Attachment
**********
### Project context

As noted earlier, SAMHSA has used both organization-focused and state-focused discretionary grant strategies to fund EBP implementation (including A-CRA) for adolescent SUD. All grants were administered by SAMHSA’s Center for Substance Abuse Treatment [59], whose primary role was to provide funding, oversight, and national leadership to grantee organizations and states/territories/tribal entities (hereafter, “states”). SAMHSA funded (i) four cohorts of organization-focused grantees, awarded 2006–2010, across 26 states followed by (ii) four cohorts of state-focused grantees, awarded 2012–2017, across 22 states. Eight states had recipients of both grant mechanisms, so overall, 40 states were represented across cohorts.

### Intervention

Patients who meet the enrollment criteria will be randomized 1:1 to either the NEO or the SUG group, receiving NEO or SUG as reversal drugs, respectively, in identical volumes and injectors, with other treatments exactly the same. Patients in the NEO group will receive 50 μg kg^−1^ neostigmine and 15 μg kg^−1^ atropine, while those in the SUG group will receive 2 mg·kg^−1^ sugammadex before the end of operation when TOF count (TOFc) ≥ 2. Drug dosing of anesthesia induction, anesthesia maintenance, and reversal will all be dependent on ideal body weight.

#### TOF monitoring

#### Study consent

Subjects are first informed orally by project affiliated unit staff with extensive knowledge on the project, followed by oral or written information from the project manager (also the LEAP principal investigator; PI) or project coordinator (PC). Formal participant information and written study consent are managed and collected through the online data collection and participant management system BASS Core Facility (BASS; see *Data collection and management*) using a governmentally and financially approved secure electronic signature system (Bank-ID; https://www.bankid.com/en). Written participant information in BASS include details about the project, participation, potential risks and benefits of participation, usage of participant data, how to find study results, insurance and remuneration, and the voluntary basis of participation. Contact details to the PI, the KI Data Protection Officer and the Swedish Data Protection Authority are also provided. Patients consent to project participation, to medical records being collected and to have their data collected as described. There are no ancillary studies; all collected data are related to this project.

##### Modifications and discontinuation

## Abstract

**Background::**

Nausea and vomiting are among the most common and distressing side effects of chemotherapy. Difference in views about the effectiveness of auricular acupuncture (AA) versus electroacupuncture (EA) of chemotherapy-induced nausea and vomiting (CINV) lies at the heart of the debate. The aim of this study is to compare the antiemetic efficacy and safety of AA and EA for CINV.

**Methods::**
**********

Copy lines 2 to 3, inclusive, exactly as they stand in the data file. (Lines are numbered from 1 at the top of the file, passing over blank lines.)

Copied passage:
As noted earlier, SAMHSA has used both organization-focused and state-focused discretionary grant strategies to fund EBP implementation (including A-CRA) for adolescent SUD. All grants were administered by SAMHSA’s Center for Substance Abuse Treatment [59], whose primary role was to provide funding, oversight, and national leadership to grantee organizations and states/territories/tribal entities (hereafter, “states”). SAMHSA funded (i) four cohorts of organization-focused grantees, awarded 2006–2010, across 26 states followed by (ii) four cohorts of state-focused grantees, awarded 2012–2017, across 22 states. Eight states had recipients of both grant mechanisms, so overall, 40 states were represented across cohorts.

### Intervention